Peter Glover (aka Wires From the Bunker) is vexed about the standard of journalism in the British media. The latest focus for his ire is an article in The Times reporting an American researchers claim that religion causes crime, describing the article as “anti-Christian, anti-American propaganda”.
The sad state of the British mainstream media (MSM) has been the focus of a few postings here recently and is a constant cause for concern in the Blogosphere generally. But I have yet to read anything that matches the unadultered piece of anti-Christian, anti-American bilge in The Times yesterday.
According to an American ’social scientist’ belief in God in the USA and UK - which in both cases means primarily the members of the Christian church - are directly responsible for “higher rates of homicide, juvenile and adult mortality, STD infection rates, teen pregnancy and abortion”.
I haven’t looked up the reasearcher’s actual claims — life’s too short, frankly — but I did read the Times piece. Peter’s criticism of The Times (not a paper for which I have any particular affection seeing as it’s owned by Rupert Murdoch) is that it reports the research without comment and implies that “American and British Christians primarily … are the people directly responsible for the higher rates of murders, higher mortality, teen pregnancy and abortions in both nations.” The article is anti-American because it includes the reasearcher’s claim that “The United States is almost always the most dysfunctional of the developing democracies, sometimes spectacularly so.”
I have two problems with how Peter is treating this article. First, (and this is ironic, given Peter’s concern for journalistic standards) it doesn’t actually do what he says it does. What the article actually says is
RELIGIOUS belief can cause damage to a society, contributing towards high murder rates, abortion, sexual promiscuity and suicide, according to research published today.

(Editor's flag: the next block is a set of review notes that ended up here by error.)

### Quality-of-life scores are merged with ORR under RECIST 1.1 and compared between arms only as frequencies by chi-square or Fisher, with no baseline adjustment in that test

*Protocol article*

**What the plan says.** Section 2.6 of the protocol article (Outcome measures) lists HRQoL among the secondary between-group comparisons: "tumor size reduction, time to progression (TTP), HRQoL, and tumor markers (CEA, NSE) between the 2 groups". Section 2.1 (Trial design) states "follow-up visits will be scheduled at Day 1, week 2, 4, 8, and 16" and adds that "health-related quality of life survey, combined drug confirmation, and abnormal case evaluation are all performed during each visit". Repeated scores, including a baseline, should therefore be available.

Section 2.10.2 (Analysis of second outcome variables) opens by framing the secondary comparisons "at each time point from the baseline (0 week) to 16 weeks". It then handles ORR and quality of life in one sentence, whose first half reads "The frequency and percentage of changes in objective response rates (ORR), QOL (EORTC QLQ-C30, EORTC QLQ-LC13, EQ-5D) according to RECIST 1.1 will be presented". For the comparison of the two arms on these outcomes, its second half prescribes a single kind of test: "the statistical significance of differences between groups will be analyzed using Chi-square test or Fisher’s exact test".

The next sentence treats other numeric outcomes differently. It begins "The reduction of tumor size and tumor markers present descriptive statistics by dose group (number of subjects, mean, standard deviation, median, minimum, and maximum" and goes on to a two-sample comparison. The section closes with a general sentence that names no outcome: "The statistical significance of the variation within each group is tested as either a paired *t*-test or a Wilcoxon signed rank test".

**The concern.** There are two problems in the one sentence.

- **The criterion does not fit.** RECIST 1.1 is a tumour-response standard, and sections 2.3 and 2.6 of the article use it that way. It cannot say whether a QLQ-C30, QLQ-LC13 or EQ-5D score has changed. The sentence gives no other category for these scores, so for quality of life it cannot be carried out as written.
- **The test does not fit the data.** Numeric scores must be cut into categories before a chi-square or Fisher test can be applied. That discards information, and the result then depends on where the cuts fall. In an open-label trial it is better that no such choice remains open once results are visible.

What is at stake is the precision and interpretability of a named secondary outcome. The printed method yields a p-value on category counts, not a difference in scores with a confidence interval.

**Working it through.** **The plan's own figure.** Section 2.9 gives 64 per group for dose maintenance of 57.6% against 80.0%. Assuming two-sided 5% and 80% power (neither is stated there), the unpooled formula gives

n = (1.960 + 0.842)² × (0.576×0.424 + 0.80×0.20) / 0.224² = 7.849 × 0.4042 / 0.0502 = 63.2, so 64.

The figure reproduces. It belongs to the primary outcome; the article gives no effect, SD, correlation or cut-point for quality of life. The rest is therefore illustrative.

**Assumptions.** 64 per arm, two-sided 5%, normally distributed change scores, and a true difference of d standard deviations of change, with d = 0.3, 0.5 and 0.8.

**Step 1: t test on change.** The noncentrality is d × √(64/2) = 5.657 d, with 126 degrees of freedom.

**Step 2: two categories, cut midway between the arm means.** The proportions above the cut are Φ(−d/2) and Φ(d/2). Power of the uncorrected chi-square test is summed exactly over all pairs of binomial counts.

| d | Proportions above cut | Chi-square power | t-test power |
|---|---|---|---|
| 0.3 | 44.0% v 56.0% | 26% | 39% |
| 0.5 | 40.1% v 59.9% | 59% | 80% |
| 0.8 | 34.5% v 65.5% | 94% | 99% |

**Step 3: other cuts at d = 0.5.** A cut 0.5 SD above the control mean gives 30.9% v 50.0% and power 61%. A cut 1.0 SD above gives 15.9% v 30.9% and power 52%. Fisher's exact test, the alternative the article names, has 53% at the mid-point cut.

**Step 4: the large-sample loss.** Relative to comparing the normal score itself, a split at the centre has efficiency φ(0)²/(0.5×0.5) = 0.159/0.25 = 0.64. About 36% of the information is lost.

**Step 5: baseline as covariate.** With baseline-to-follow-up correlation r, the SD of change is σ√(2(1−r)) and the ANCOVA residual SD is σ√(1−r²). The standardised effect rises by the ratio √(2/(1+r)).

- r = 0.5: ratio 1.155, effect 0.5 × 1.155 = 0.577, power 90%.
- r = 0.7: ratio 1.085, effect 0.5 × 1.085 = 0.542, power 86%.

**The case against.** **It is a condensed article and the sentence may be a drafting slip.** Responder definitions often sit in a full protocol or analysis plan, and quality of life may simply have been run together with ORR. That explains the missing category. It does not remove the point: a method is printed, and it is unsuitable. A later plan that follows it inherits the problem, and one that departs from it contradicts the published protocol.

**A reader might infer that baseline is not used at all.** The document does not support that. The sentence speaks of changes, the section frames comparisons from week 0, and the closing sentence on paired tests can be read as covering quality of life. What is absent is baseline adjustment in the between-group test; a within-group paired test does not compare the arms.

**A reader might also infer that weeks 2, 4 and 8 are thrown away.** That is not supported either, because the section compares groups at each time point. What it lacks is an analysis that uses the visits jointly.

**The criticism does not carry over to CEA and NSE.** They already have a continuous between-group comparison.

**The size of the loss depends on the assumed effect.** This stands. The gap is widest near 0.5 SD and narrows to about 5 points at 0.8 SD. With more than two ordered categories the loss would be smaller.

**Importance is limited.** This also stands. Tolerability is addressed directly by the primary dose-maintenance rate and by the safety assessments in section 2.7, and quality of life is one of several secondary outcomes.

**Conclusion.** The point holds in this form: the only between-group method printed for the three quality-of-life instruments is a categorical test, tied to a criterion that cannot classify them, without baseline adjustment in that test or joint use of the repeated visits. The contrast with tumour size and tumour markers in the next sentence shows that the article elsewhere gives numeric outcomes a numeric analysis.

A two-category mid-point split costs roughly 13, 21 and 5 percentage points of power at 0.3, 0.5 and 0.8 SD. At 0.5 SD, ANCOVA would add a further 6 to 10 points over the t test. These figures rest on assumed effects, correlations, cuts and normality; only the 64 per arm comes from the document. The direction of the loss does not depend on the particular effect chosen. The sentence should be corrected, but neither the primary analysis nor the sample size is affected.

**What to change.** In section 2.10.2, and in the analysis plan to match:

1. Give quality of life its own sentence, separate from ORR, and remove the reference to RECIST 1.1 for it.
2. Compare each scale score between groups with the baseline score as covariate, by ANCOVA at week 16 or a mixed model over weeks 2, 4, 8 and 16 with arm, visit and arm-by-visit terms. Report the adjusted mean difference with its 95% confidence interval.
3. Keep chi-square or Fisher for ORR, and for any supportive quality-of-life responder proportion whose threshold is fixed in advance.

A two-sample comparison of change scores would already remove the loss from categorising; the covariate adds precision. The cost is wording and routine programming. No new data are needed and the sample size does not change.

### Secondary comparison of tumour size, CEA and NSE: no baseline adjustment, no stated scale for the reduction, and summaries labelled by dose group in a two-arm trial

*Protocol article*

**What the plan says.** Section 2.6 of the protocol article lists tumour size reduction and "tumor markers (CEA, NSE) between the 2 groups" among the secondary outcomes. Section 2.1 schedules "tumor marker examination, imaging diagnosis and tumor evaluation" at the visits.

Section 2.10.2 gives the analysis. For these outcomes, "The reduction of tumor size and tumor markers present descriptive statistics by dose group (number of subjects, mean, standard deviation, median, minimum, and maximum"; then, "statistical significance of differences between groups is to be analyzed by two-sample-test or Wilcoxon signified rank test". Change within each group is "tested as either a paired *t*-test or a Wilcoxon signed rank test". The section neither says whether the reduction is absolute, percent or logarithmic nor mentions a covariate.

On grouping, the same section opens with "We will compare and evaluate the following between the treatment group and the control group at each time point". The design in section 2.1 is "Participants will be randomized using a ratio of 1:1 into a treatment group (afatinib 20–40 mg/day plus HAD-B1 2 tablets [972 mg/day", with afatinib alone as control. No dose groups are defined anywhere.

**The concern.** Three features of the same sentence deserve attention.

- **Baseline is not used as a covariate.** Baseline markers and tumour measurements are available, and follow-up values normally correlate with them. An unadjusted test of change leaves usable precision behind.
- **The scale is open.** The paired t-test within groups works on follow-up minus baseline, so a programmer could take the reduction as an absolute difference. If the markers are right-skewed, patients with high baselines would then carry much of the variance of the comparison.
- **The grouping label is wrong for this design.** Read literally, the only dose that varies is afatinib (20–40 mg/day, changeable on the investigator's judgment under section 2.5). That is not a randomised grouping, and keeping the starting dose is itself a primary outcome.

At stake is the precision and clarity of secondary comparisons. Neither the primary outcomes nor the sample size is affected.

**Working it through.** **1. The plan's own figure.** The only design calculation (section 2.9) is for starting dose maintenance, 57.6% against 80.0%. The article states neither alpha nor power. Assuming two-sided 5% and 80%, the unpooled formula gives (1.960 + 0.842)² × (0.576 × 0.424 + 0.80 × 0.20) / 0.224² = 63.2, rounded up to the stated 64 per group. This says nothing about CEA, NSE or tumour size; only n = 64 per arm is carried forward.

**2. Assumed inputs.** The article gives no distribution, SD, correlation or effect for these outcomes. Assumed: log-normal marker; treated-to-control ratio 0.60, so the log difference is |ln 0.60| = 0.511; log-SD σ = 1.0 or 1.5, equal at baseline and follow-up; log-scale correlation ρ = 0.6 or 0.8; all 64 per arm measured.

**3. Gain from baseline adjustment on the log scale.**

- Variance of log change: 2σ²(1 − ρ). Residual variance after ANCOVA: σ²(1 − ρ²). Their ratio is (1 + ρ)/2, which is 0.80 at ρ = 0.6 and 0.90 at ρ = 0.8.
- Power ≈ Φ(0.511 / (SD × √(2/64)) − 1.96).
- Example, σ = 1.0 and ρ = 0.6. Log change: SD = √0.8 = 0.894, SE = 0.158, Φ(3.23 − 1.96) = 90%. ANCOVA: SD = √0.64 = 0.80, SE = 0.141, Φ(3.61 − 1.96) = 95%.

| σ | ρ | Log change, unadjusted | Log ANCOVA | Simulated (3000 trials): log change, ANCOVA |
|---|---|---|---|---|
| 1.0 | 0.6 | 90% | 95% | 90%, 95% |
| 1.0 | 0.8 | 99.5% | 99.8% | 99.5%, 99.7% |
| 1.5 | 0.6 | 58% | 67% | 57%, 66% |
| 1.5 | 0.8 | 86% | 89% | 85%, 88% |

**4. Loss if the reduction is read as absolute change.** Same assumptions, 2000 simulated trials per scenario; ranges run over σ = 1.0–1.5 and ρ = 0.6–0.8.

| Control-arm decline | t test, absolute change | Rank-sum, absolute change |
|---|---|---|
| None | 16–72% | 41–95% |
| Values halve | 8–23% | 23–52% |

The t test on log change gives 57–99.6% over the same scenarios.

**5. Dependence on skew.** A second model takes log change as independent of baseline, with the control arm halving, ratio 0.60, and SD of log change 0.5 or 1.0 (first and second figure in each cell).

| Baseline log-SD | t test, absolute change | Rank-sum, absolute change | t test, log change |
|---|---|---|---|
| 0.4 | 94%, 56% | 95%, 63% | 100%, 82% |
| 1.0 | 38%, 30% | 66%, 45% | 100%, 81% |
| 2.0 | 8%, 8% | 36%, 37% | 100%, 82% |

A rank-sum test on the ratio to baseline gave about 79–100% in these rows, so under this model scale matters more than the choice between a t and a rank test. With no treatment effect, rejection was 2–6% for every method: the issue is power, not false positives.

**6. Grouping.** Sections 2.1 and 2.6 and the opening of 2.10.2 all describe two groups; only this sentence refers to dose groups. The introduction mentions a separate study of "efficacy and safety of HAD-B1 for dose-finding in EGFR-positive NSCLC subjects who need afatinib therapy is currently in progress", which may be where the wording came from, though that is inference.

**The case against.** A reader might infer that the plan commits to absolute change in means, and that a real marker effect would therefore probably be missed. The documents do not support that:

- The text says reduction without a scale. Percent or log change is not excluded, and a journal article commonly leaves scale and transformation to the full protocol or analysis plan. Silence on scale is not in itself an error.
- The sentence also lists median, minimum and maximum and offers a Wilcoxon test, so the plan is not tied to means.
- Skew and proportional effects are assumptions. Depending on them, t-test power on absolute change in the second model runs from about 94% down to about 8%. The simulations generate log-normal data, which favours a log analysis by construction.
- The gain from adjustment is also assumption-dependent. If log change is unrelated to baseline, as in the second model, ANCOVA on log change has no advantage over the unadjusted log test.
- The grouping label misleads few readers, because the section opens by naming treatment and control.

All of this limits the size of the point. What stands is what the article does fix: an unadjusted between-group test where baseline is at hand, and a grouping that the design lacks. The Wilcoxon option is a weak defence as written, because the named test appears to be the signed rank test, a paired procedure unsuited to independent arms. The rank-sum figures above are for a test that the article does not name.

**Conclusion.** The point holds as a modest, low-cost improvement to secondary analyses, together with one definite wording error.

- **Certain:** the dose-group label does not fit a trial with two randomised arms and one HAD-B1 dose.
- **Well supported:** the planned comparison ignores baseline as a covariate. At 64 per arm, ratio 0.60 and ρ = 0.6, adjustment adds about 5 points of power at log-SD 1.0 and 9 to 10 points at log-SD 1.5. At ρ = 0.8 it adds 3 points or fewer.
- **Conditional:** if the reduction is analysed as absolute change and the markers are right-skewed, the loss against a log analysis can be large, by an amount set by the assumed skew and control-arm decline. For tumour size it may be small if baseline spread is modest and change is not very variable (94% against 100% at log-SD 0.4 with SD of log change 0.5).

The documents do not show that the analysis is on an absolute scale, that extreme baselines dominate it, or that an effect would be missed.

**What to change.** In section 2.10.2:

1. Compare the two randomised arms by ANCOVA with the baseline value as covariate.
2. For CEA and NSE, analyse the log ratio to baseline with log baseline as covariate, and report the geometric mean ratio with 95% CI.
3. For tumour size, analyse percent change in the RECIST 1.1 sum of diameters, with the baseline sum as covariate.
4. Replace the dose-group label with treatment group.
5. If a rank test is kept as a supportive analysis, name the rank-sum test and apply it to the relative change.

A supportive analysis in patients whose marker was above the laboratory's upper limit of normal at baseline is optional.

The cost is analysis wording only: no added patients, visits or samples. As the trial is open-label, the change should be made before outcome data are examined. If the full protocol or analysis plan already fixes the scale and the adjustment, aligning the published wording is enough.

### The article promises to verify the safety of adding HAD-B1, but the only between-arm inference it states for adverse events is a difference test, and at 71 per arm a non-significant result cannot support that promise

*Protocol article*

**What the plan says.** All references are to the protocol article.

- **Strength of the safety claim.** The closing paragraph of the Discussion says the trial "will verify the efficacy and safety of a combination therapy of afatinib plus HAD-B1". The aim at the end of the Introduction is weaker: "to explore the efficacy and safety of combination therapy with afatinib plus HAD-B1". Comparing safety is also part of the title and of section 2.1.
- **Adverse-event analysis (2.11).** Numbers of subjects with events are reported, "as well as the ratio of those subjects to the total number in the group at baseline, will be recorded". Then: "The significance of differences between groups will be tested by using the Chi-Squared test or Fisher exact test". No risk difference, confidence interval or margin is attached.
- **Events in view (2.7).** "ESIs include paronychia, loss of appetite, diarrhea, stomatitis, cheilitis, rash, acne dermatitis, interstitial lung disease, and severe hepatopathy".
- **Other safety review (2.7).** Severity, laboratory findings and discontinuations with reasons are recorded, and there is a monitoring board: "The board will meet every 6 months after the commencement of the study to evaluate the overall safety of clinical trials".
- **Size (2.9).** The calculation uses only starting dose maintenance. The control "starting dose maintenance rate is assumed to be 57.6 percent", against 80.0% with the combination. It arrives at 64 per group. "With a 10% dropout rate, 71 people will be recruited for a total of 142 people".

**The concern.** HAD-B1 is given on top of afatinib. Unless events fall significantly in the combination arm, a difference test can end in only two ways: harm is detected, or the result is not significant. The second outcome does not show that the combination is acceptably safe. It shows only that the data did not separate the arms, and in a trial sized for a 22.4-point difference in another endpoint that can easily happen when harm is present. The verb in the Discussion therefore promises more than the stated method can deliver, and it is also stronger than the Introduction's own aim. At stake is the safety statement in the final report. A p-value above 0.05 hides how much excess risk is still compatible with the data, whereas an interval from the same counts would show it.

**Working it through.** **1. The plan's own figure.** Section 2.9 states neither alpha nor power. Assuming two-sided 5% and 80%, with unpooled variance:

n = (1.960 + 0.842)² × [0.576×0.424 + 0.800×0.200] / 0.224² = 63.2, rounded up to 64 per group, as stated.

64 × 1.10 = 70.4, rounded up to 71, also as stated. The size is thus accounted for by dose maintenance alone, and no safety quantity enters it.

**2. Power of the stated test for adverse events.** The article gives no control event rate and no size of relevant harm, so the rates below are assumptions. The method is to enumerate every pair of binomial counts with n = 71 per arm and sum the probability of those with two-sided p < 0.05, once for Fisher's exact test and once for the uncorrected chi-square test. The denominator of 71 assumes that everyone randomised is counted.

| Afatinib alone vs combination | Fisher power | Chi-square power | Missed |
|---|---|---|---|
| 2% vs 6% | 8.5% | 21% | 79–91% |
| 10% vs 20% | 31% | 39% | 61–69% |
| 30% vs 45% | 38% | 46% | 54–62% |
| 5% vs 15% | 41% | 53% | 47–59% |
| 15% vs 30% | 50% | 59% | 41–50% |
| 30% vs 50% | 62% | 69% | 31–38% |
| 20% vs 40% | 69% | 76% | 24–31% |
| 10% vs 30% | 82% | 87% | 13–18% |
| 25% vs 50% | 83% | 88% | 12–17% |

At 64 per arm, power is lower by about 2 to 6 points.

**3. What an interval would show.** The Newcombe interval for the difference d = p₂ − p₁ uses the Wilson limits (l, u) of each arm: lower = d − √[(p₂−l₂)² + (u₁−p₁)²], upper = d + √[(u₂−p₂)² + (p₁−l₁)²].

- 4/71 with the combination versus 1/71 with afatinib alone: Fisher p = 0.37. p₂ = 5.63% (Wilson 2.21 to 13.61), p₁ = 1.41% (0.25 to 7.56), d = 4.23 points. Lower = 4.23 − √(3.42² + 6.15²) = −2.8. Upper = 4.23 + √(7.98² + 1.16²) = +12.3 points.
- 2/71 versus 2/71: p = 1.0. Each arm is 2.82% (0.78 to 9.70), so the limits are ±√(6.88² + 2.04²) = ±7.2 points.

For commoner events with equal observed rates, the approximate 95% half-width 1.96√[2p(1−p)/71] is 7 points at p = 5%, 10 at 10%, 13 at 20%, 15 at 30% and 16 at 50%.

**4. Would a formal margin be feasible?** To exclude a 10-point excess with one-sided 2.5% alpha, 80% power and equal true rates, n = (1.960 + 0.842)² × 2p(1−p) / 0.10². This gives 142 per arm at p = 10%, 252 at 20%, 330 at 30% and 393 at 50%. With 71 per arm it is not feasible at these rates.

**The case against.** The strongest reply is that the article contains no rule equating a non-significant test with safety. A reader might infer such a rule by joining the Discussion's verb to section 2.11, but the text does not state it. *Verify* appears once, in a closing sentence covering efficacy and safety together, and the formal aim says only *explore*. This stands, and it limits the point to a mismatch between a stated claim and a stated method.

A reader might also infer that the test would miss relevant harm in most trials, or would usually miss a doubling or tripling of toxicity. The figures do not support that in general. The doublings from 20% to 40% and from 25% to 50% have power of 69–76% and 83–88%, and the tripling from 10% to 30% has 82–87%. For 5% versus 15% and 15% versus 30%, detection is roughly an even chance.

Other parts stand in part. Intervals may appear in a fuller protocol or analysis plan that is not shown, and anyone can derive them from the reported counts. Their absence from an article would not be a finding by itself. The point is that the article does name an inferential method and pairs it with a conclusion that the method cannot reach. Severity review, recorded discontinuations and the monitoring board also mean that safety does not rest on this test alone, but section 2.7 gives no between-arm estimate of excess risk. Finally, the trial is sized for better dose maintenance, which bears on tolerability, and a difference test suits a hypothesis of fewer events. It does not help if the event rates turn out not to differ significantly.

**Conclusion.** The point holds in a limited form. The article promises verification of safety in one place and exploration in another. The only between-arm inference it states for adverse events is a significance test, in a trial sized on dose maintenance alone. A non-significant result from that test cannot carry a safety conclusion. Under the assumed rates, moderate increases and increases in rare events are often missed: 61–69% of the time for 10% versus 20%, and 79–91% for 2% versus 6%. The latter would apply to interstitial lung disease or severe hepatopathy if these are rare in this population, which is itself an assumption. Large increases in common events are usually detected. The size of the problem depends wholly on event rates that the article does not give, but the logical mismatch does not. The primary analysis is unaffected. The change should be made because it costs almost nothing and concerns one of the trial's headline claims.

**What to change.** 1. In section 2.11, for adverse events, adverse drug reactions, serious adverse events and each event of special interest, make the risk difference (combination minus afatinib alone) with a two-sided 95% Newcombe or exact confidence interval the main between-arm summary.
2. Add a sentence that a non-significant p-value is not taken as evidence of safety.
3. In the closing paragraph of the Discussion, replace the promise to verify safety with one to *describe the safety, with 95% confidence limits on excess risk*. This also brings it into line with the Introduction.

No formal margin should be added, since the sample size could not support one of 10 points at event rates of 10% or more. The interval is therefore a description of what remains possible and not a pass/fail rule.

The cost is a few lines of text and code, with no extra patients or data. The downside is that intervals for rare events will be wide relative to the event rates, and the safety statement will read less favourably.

According to the study, belief in and worship of God are not only unnecessary for a healthy society but may actually contribute to social problems. (emphases mine)
That’s a good deal less strong than Peter is claiming, whatever the researcher’s intention may have been. In any case, the journalist’s job is surely to report the facts of a story. It isn’t for the journalist to tell me whether or not the researcher in question is a loony. I can make my own mind up about that.
Secondly, Peter merely dismisses the research because he believes its author has an agenda of which he disapproves. In doing so, he fails to engage with the really serious issue it raises, namely why it is that rates of violence, sexual promiscuity, suicide, abortion and the other ’social indicators’ which the researcher used do not appear to be affected by rates of reported religious devotion. I do find it disturbing that the ‘more Christian’ nations are not less violent, promiscuous and syphillic (can that be a word, I wonder?) than the more secular, and I venture to suggest that every Christian should find it so.
Whatever the agenda of those who bring these things to light, what should our response be? Given that our calling is to be ’salt and light’, how is it that the societies which have proportionately the most Christians are measurably less salty and more dark? Of course, it’s possible that the research is false, that the figures it reports are distorted or plain untrue. If that’s the case, a journalist of Peter C. Glover’s calibre can no doubt quickly produce the refutation. And I’ll be glad to join him in making that refutation known because, God knows, I want this researcher to be wrong.
But supposing the data reported is an accurate reflection of reality. What then? Do we scream that The Times shouldn’t be reporting this stuff, like children who don’t want to hear a bad school report.
Or do we take the time to ask ourselves and God how it could be that we’ve failed so badly.